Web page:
I think LeBron would be foolish to leave Miami. Not because of a Decision 2.0 backlash, but because Miami gives him a great chance to still compete for titles. Wade is showing his age a little bit, but he's not done yet. If they beef up their bench a bit, they'll be fine (though Bosh will continue to be overpaid). If Bron goes anywhere, it ought to be Chicago.
Gregg Popovich has done an outstanding job as head coach of the Spurs. Winning 5 championships is no small achievement. That said, he is not better than Phil Jackson. Yes, you need talent to win, but it's not so simple as just having "MJ and Scottie" or "Shaq and Kobe" on the team. In fact, it's ironic that when the Lakers put their best team (on paper) together in 2003-2004, that team failed to win it all.
Jackson had his famous twosomes leading the way. But Coach Pop has never lacked for talent on his teams either and his threesome of Duncan/Parker/Ginobili is one of the best of all time. And considering that Pop has always had such an unselfish group of leaders and role players, I would even argue that Dr. Phil had a tougher job winning titles with his drama-laden groups than Pop did with his. And let's also remember that Phil went 4-1 in series against Pop. The one time he lost was when he missed at least a game due to a heart blockage that required time in the hospital.
The Spurs are crisp on both ends of the floor and that's why they are hard to beat. The ball movement is swift and guys are knocking down their shots. On D, the rotations are quick and LeBron is having a hard time making his plays. Coach Spo may want to consider putting Allen in the starting lineup instead of Chalmers to help the Heat get off to a better start. Let D-Wade run the point and use that extra shooter to spread the floor. Then LeBron can go to work.
Down 3-1 in the Finals, one has to wonder if LeBron can maintain his focus on trying to make a comeback. Or is he going to check out and call it a season mentally to start thinking about opting out and trying to pair with Melo? Not sure that bringing Melo to Miami is going to help things overall. He and LBJ play the same position and with only one ball to go around among the Big 4, I don't think this move makes sense. And there would certainly be no championship with that group unless/until Melo started playing some D.
Jay, your favorite ref, Mr. Joey Crawford, will be on the court tonight as one of the officials.
Leonard is probably the most underrated player in the NBA. On a small-market team highlighted by Parker/Duncan/Ginobili, Leonard easily flies under the radar. He does so many things well for that team though. And he stepped up big offensively in Game 3. He was in foul trouble in Game 2 (most of them bogus calls), and that helped LeBron and Co. make their push. So if Leonard can stay on the floor in Game 4 to contain LeBron, the rest of the Heat will need to find their spots and knock down shots early and often. Oh, and play better D too.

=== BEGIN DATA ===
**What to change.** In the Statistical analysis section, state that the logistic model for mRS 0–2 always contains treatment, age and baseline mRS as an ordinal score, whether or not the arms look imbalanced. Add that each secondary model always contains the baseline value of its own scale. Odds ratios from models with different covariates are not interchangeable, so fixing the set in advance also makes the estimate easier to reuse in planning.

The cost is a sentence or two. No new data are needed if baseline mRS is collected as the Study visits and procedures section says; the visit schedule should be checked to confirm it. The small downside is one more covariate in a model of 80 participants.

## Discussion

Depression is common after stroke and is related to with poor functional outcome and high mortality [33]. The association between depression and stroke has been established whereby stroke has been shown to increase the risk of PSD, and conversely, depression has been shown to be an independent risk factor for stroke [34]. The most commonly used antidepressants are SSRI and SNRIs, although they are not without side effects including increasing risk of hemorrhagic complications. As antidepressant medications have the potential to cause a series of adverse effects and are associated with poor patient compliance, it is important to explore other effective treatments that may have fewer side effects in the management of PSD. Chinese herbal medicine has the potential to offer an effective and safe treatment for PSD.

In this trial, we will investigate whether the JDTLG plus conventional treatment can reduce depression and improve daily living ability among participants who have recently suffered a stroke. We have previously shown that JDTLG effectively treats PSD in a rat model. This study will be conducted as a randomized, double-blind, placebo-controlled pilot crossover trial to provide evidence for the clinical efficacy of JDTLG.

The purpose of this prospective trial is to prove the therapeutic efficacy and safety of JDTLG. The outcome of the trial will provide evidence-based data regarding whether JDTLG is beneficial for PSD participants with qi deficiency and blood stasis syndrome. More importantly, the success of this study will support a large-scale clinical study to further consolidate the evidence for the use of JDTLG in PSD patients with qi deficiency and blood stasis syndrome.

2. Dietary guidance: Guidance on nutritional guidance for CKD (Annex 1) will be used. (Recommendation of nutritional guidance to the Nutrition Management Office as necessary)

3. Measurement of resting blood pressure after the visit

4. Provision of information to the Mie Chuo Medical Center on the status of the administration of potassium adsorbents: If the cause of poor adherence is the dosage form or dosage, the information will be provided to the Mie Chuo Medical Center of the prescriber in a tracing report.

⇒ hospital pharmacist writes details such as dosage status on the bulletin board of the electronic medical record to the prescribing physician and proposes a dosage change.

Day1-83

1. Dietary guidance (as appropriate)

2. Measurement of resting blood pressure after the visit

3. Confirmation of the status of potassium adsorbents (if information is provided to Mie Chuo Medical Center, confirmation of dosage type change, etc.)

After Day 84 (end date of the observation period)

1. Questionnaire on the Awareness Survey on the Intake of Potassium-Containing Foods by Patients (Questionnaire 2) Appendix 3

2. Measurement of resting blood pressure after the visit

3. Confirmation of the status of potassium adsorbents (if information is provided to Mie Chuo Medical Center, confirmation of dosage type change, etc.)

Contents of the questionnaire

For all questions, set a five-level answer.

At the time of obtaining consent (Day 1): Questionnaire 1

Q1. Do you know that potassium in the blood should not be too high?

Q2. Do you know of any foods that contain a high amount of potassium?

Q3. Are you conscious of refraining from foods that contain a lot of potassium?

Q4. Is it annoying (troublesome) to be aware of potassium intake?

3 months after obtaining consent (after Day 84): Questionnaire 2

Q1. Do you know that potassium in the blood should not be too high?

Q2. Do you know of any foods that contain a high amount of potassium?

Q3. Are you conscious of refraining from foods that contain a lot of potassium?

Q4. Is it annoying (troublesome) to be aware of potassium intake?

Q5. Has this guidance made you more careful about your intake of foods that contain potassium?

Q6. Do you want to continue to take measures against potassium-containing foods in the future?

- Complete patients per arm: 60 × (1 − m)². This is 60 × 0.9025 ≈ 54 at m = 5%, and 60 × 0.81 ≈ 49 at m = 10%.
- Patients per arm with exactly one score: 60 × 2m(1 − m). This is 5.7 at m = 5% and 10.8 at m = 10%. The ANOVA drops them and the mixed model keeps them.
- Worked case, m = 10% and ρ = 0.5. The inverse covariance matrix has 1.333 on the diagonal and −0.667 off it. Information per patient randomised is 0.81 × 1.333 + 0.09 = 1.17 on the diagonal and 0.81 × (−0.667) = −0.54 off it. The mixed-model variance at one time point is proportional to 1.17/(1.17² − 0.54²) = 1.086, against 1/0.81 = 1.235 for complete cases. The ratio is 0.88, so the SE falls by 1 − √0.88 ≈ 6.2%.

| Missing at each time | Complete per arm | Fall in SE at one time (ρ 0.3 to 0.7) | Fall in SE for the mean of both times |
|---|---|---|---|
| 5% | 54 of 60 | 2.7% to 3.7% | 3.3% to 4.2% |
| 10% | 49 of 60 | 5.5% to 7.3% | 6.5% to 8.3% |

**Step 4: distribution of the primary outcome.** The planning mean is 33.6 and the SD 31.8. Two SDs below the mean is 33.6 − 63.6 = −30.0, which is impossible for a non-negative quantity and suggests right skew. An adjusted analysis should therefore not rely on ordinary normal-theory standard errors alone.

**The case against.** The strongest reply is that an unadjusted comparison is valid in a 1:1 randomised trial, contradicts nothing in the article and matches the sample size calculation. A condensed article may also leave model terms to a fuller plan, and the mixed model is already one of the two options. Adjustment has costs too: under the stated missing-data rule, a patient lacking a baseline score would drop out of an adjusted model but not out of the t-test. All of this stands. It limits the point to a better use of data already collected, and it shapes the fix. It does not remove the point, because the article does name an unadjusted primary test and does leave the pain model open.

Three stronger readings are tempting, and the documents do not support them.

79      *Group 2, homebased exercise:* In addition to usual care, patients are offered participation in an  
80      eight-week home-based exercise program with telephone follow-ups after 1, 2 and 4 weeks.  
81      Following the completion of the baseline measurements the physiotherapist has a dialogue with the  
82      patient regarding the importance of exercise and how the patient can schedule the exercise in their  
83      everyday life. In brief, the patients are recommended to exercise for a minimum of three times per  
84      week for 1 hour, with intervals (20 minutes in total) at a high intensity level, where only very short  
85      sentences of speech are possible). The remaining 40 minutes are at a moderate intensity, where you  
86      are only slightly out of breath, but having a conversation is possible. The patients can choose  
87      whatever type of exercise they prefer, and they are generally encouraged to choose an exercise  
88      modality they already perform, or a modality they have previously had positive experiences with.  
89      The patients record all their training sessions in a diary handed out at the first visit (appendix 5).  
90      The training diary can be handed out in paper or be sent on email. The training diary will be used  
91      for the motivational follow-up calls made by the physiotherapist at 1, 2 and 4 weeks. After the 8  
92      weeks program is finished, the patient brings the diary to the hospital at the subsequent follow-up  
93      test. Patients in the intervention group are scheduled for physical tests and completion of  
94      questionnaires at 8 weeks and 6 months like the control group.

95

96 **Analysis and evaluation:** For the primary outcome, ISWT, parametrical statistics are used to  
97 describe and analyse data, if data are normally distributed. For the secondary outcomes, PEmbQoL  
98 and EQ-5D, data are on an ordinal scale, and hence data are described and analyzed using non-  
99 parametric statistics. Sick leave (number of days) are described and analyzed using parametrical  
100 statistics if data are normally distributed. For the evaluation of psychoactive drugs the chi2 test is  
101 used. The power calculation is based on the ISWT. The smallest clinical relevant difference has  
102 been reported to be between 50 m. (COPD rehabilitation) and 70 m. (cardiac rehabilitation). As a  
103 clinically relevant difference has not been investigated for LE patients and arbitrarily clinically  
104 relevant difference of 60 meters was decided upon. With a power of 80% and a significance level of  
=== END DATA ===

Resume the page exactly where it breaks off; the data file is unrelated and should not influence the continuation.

Fun Game 2. LeBron ditched the leg warmers and took a yoga class in the morning of the game. It must have helped. And he made sure to keep himself hydrated well enough to stay on top of his game and avoid the cramps. LeBron played well, Wade flopped well, and Chalmers elbowed well. Stay classy, Miami.
And Chris Bosh is questionable for Game 3 as he is due to hatch a dinosaur egg any day now. Once a Raptor, always a raptor.
Rafa and Fed are the two best tennis players of all time, no question. The discussion for #1 between those two gets a bit more interesting with each additional slam won by Rafa. But when both of their careers are over, I think Rafa will be considered the greatest ever by the majority of tennis fans.
Rushmore of tennis players is Fed, Nadal, Borg, and either Laver or Sampras. Can't decide on the last one.
So Sterling has agreed to bow out. Makes me think there's some sort of under-the-table deal from the NBA of some kind. I highly doubt the NBA will ever get that $2.5 million. So maybe they'll agree to not pursue that (not that it really matters anyway). Or maybe Sterling can secretly attend NBA games again after some time (albeit in a private luxury box). Either way, glad to see that the owners' vote never happened over this. Would have been a terrible precedent for all of sports.
Kaep is getting a deal much higher than what I think he's worth. But I do think he's a top 10 QB right now. Who are your top 10 and where does Kaep fall? Top 15 at least?
My top 10 (in no order) are Peyton, Eli, Brees, Rodgers, Brady, Kaep, Wilson, Big Ben, Luck, and Flacco. Next 5 are Newton, Stafford, Romo, Rivers, and Ryan.
This Finals is tough to pick. Both teams are playing really well, but I think the Spurs will be hungrier. Spurs in 7.